I’m guessing that most of my friends/readers are probably ready for me to return from our fairy tale trip and get back to real life Portland, but I’m reluctant to say “farvel” without a bit more reflection about why I already miss Denmark so much (and it’s not the weather 😉
Here’s my top list:
- Family comes first for Danes – While surely there are some estranged families in Denmark, as a culture, family really matters to Danes. Many families live near each other, but with the country being so small, you can’t ever be that far from “home.”
- Food is central to Danish culture and family life, and almost every family eats dinner together every night, typically lasting at least an hour and then it’s coffee hour. Breakfast and lunch is often leisurely as well, and I don’t think it’s an exaggeration to say that while we were visiting we were eating/conversing around the dining table for at least 3 hours a day. (And yes I gained about five pounds on our trip, but when I lived there I didn’t gain anything because I was biking and staying active, and thankfully I’ve almost lost the extra “kilos” since I’ve been biking again the past few weeks 🙂
- Danes celebrate daily life – Danes seem to savor every season. In summer, Danes head to beach at the glimpse of the sun, stroll through the woods, and eat outdoors as often as weather remotely allows (plus, there’s no such thing as being “too hot” there 😉 In winter, Danes love their candles and creating a hyggeligt (cozy) atmosphere in their home.
- Danes know how to party – Danes hold the most festive and beautiful parties, and find creative ways to show others how much they care. For special anniversaries or birthdays, family and friends will remake the lyrics of traditional songs to match the celebrant’s life story and personality. Plus, if you are lucky, Danes will drink just enough to remove the facade of social shyness that you may find on the surface…once Danes open up to you, you’ve got a friend for life 🙂
- Danes take care of each other – I think the socialist system is really the key factor behind Denmark being at the top of nearly every happiness research (you must read Living in Bliss). After paying a 40% tax, Danes don’t have to worry about health care, education, retirement, or caring for ailing parents (or themselves). As a result, Danes just don’t need to waste their energy worrying about the basics that even middle class Americans can’t take for granted. Students need to demonstrate their smarts in order to get into their chosen field, but no one is saddled with college loans. New families can afford to take time away from work to care for their children, maternity leave starts a month before the baby is due, public employees get full pay for one year (Dads get two weeks initially and then need to share up to 52 weeks of leave with Moms), and I don’t think I need to go on and on again about how financially difficult maternity leave can be for young families in the states…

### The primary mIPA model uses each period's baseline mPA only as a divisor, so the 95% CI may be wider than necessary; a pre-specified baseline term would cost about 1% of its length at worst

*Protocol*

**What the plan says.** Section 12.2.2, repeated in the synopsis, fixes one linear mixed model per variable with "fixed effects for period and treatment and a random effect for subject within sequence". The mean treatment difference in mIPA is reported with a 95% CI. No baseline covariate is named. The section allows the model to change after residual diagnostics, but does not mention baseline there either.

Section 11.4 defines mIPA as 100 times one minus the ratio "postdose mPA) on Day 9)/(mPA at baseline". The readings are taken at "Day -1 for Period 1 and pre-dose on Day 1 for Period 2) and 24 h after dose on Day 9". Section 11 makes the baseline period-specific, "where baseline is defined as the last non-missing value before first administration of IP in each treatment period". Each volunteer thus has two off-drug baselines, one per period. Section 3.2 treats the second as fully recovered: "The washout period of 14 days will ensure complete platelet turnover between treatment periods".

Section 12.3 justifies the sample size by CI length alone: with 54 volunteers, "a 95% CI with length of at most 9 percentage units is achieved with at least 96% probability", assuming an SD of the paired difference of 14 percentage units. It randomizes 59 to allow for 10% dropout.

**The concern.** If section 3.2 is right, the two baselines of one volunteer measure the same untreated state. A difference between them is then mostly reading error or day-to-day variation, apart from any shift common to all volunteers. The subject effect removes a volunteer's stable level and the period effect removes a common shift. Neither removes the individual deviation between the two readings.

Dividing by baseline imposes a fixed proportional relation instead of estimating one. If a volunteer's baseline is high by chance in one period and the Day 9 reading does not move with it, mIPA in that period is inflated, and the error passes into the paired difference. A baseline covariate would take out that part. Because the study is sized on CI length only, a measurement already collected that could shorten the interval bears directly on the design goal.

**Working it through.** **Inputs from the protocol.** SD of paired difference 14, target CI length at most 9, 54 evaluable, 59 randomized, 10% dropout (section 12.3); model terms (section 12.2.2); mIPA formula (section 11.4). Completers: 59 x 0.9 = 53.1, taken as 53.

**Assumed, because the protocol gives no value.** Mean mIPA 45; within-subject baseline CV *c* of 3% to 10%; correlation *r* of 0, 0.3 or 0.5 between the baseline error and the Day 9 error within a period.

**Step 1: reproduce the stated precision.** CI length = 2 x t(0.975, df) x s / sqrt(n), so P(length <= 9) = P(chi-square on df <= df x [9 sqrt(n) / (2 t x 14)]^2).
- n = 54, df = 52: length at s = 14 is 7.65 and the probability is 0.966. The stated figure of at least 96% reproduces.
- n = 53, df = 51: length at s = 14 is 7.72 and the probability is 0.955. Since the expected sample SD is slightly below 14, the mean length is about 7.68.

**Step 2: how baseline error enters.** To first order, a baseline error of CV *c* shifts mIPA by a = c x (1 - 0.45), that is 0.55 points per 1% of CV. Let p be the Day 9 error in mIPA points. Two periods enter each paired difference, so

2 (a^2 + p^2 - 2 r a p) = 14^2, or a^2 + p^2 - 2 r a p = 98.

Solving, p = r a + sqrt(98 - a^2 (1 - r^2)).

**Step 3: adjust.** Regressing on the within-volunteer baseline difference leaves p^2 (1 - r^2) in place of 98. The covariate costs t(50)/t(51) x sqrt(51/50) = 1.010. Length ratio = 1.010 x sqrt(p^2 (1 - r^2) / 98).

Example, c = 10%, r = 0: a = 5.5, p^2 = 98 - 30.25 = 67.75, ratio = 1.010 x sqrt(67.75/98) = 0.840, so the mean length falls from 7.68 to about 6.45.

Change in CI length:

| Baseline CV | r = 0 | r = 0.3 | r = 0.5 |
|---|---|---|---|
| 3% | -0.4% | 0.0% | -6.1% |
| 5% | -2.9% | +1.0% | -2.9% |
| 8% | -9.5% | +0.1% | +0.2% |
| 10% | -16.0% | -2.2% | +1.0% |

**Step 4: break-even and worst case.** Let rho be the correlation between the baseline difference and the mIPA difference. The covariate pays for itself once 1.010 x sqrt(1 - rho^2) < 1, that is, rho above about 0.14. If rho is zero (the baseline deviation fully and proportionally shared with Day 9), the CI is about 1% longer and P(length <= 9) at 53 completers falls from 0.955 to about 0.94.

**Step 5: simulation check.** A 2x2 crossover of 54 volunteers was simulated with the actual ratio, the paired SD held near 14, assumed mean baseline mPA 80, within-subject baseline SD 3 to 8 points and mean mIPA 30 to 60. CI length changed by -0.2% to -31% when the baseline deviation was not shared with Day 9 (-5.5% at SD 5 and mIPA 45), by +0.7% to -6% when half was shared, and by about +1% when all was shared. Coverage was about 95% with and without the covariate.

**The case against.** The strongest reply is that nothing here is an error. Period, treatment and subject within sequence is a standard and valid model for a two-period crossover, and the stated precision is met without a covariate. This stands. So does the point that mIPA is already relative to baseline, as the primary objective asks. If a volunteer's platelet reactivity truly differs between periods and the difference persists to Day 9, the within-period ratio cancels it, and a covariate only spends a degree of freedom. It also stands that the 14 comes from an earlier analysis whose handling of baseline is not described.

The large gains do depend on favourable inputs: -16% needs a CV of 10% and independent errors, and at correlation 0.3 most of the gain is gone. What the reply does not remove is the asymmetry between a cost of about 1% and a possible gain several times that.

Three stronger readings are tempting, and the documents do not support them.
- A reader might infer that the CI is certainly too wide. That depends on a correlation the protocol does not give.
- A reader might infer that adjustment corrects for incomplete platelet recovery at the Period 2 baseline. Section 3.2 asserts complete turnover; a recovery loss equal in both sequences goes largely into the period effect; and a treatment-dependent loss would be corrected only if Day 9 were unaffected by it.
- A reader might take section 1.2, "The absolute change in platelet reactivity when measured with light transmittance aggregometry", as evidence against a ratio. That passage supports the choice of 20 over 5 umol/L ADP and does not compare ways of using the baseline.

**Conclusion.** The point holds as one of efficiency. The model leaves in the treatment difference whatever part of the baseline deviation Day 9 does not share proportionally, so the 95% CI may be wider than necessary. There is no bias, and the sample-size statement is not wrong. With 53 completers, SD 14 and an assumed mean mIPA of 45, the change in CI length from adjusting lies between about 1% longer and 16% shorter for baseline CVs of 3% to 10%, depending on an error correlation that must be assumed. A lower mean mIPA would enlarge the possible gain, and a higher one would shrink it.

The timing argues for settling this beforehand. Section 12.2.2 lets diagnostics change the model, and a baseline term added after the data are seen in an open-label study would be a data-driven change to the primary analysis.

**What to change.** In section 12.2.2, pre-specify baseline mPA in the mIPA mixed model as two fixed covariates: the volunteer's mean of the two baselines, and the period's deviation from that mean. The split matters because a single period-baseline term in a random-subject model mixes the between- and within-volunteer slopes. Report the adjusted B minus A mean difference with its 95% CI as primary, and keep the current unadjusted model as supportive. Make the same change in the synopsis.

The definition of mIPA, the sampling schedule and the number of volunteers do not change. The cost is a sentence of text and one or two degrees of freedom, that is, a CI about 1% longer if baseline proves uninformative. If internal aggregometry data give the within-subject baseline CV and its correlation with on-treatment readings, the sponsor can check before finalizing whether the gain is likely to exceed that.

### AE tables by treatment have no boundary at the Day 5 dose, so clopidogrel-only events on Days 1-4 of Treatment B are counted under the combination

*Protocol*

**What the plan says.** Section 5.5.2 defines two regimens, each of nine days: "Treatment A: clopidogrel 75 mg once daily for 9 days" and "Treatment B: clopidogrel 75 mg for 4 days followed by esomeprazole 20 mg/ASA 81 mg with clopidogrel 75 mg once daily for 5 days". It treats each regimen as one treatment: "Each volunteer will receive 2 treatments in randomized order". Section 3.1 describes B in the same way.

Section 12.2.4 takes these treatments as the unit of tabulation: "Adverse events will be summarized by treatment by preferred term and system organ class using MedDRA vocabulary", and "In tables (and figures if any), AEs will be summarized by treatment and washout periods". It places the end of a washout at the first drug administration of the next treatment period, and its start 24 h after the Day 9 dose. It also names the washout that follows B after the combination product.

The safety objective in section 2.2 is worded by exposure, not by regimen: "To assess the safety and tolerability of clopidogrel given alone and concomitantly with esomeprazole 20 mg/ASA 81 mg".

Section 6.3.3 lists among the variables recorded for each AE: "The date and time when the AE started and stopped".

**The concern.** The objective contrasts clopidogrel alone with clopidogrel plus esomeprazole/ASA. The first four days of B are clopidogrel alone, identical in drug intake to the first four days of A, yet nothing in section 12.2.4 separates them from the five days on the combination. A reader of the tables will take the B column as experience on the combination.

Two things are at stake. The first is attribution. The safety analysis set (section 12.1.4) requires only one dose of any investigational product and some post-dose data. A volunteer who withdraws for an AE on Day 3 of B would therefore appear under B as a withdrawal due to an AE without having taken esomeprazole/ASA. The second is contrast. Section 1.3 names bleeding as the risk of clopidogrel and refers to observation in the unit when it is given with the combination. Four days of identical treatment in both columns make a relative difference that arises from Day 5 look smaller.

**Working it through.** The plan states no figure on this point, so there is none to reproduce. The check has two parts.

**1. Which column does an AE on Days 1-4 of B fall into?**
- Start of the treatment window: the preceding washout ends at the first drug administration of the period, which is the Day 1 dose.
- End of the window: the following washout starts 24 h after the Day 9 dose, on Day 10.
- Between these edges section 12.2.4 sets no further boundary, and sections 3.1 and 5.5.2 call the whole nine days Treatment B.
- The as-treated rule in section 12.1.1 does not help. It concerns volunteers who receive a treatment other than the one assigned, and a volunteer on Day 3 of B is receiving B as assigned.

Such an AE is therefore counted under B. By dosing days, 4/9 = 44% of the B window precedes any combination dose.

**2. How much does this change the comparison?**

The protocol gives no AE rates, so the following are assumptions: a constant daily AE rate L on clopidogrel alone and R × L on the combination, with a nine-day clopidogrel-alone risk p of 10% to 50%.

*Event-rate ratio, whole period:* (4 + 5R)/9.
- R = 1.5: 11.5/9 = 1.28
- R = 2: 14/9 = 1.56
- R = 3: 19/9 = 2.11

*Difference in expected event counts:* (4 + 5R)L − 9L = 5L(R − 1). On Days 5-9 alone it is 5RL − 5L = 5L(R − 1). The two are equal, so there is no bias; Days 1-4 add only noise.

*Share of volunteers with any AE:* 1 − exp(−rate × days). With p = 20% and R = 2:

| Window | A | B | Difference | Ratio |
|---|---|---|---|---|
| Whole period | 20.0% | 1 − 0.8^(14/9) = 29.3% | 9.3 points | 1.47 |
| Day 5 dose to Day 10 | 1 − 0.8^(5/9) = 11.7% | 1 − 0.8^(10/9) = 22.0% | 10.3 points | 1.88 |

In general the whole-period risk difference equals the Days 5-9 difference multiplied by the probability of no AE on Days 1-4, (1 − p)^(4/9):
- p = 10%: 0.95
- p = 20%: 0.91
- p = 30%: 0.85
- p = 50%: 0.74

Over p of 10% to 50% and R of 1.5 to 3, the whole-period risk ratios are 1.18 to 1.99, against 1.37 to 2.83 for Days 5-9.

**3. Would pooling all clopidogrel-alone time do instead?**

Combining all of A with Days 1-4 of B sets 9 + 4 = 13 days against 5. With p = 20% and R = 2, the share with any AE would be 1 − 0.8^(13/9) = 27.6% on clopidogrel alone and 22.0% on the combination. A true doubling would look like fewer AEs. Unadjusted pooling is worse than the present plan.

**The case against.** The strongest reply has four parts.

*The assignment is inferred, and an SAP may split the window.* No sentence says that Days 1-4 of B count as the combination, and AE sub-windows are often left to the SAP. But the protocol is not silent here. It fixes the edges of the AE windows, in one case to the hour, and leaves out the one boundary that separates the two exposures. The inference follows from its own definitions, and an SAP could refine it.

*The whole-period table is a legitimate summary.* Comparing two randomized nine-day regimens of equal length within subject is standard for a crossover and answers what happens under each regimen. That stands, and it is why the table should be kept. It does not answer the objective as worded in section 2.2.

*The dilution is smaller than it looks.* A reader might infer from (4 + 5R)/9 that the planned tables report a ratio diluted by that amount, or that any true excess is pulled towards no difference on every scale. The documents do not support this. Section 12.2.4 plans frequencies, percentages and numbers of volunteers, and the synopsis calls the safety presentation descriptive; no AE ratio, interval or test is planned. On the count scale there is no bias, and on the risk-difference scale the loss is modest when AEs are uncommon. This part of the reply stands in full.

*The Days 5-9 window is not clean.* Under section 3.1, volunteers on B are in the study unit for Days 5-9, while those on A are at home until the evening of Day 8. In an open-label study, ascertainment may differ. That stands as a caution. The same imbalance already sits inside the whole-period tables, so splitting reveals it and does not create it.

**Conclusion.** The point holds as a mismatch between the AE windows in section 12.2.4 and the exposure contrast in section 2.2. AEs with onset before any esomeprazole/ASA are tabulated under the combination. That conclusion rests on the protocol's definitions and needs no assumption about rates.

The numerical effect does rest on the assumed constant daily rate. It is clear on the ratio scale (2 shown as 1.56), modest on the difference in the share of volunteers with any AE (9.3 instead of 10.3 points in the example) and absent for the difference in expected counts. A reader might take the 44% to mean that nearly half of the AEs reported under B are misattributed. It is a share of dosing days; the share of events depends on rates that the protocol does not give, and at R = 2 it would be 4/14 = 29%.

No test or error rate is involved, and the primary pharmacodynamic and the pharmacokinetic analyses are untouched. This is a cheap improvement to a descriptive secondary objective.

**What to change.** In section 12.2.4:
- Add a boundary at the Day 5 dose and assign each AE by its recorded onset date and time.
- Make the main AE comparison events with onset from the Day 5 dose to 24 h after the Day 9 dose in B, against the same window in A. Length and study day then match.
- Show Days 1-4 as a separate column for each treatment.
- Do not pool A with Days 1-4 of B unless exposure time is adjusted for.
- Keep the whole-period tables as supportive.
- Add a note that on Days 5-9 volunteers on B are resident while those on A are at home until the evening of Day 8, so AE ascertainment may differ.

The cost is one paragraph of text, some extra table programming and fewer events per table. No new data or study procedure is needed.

- Danish politics – Needless to say, the politics of a small socialist country are far different. Just yesterday the first female Danish prime minister was elected, and it was interesting to read/talk about the election while we were there. Financing the welfare system was the primary topic, because they have a deficit of $22 billion (which happens to seem paltry in comparison to nearly $15 trillion of U.S. debt!) Yet, even in a tight economy, people were debating how to improve social services, not cut them. I won’t rewrite my poli-sci paper from college here, but I would like to point out that a multi-party system really allows for diverse political perspectives to be debated at a national level. I love the fact that there is a leftist female politician in her late twenties who is in the national debate, she was very fiery and articulate when call the current (soon past) prime minister on his politics, and reminding everyone that climate change isn’t going to just go away… energy and climate issues have been at the for decades now…
I could go on and on with my love list, but I think you should get the point. While I can’t bring Denmark home with me, my trip has inspired me to have celebrate life more like the Danes.
Really the only thing I missed while we were away was our delicious Bull Run water here in Portland. Danish well water does the trick, but it’s no where near as refreshing and my curly hair is happy to home 🙂
Thanks for following along on journey to Denmark!
Sustainable Family Finances
The story of a family creating an abundant and sustainable life.